What we've done in the state of Texas, for instance, to let African-Americans keep more of what they work for, graduate from high school at some of the highest rates, as a matter of fact, at the highest rate in America. That's what the Republican Party needs to be about. That's what we need to hear. And frankly, that's what Americans are begging for. A leader that has solutions to give them hope that the best days are in front of us as a country. 

--

TODD: Look, I’ve talked to campaigns who are desperately hoping this is the moment. 

ANDREA MITCHELL: Well, in fact the way he really hurt himself with the group, at least the evangelicals in Iowa last night was not about John McCain. What people were talking about afterwards is what he said about communion, what he said about confession and God, and what he said about his marriages. So that's the rhetoric and the language that he has to worry about in Iowa. That's what may have really hurt him with that group. I think the Republicans -- it's interesting to note that as Democrats are saying, they did not stand up against him when he talked to so abusively about President Obama -- 

TODD: As collectively, there were plenty – 

MITCHELL: With the birthers. Collectively. And the Republican candidates this is year did not-- collectively there were some, Jeb Bush, Marco Rubio obviously. 

TODD: Rick Perry. 

MITCHELL: Rick Perry. But all of them collectively did not stand up when he's talked about Mexico and immigrants with such racial rhetoric. It was only when they -- when he attacked John McCain that the group -- 

TODD: Let me bring Tom in here because Tom, you write about this larger sometimes narrative about the state of American politics. And I put the question to Rick Perry, did the Republican Party reap what they sow, but are we reaping what we sow? The reality show atmosphere of how politics gets covered, where we have made it easier for Donald Trump to blow up our campaign process?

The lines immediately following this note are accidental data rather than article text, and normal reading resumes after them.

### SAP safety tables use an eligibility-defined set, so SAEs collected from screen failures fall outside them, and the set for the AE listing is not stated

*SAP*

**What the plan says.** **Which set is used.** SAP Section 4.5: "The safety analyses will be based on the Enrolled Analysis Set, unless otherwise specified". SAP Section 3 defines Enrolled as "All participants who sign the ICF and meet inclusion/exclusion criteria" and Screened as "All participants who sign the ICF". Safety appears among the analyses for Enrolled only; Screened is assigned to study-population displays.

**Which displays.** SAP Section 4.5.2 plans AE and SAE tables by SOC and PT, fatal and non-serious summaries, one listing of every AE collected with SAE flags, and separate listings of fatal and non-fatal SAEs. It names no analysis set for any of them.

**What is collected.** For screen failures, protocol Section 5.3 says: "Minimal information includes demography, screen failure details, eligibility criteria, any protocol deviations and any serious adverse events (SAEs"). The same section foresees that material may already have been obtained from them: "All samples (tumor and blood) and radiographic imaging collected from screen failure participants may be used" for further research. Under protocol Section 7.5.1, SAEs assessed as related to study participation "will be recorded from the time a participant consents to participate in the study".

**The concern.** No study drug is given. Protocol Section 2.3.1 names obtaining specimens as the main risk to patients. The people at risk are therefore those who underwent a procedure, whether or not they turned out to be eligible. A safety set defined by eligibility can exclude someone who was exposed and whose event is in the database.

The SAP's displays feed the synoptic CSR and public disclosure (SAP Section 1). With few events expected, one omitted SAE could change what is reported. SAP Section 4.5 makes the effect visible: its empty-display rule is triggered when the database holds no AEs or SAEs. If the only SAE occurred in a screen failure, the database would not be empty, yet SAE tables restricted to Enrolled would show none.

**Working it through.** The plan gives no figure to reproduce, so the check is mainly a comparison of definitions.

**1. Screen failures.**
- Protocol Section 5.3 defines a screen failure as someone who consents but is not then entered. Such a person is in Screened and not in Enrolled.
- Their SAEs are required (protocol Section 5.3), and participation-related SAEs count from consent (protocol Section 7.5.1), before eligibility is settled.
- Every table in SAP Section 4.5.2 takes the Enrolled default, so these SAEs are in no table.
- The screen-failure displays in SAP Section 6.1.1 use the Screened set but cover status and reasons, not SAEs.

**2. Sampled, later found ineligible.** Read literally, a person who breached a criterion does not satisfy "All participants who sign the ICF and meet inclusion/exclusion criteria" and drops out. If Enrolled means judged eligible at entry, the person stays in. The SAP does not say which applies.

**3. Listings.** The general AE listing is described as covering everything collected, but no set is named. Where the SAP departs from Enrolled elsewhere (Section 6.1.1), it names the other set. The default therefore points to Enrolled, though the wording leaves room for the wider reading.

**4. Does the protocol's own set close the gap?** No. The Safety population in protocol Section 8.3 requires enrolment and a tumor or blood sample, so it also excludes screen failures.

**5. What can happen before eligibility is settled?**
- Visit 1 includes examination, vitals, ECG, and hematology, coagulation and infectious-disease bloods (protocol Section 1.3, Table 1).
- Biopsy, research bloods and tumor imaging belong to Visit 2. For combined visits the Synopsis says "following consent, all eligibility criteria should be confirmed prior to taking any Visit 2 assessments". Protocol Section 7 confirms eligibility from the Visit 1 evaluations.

THOMAS FRIEDMAN: Well, we've turned politics into sports, Chuck. It's PSPN, politics sports network, not just ESPN, and when you do that, someone takes it to its logical conclusion—

TODD: That’s what you just did. 

FRIEDMAN: And that's what Trump is doing. The tragedy is it's happening at a time when we're in an incredible high speed in terms of a change and the pace of change.

TODD: Globally, millenials, generationally, this is all over the place. 

FRIEDMAN: Governance matters, Chuck, all the time but right now, good governance matters more than ever.

TODD: Danielle, I interrupted you. You wanted to pop in on this. 

DANIELLE PLETKA:  I think you were being a little unfair to the Republicans. I think everybody is at the beginning stages of this process. It started too early. It's starting earlier and earlier every year. There's more and more time for clowns, for ridiculous behavior. And I think the Republicans haven't found their ground yet. And that’s one of the reasons why when he came out---I don’t think there’s anybody in the Republican Party who thinks calling Hispanics-

BILL RICHARDSON: Trump called Hispanics rapists. He said that. That was wrong and it should have been denounced by everybody in the Republican Party. 

PLETKA: I don't think there's anybody in the mainstream of the Republican Party that thinks that it is okay to denounce one group as rapists.  

RICHARDSON: Ted Cruz defended him. 

NB Daily Campaigns & Elections 2016 Presidential NBC Meet the Press Rick Perry Chuck Todd Andrea Mitchell Donald Trump

Sponsored Links